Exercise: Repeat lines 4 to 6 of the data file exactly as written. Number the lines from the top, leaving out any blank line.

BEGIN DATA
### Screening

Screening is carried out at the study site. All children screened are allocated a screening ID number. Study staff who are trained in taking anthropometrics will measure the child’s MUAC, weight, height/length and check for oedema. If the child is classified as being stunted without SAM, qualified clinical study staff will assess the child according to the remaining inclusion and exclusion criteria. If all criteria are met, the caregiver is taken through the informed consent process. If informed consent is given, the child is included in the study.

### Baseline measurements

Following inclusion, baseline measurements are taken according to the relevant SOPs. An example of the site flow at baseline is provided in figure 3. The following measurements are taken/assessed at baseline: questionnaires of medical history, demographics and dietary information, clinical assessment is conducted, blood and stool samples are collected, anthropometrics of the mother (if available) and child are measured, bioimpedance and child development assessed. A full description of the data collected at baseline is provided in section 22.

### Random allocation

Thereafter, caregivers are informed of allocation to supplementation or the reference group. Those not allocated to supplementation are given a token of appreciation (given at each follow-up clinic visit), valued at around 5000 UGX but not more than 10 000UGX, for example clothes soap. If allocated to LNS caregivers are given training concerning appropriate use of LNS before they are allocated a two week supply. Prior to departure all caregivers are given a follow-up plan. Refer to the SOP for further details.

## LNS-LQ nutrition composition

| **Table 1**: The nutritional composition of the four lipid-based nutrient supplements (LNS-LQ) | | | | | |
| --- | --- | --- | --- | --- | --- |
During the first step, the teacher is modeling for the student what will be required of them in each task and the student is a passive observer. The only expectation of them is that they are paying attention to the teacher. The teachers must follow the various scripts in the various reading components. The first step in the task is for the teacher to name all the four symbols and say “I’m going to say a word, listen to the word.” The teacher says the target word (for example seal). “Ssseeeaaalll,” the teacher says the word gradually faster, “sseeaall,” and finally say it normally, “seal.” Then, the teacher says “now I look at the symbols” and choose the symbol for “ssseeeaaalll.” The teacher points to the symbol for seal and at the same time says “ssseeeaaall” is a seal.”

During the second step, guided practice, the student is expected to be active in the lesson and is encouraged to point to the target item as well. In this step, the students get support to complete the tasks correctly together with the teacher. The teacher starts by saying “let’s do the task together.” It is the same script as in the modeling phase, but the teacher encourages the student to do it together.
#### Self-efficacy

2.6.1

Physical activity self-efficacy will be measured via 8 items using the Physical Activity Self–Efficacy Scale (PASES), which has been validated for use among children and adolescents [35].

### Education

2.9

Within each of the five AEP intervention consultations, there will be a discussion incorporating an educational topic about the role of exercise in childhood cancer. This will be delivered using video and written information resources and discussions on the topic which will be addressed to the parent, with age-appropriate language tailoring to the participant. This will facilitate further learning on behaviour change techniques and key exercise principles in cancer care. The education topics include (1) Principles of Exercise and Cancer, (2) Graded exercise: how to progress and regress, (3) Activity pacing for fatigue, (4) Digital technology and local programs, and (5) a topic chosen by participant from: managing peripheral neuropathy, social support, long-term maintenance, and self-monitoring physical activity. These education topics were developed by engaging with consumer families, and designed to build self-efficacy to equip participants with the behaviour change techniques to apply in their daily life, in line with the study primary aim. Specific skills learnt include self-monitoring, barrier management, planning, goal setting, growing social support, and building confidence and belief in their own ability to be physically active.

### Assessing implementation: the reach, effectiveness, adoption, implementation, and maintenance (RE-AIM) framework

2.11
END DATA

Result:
Following inclusion, baseline measurements are taken according to the relevant SOPs. An example of the site flow at baseline is provided in figure 3. The following measurements are taken/assessed at baseline: questionnaires of medical history, demographics and dietary information, clinical assessment is conducted, blood and stool samples are collected, anthropometrics of the mother (if available) and child are measured, bioimpedance and child development assessed. A full description of the data collected at baseline is provided in section 22.

### Random allocation

Thereafter, caregivers are informed of allocation to supplementation or the reference group. Those not allocated to supplementation are given a token of appreciation (given at each follow-up clinic visit), valued at around 5000 UGX but not more than 10 000UGX, for example clothes soap. If allocated to LNS caregivers are given training concerning appropriate use of LNS before they are allocated a two week supply. Prior to departure all caregivers are given a follow-up plan. Refer to the SOP for further details.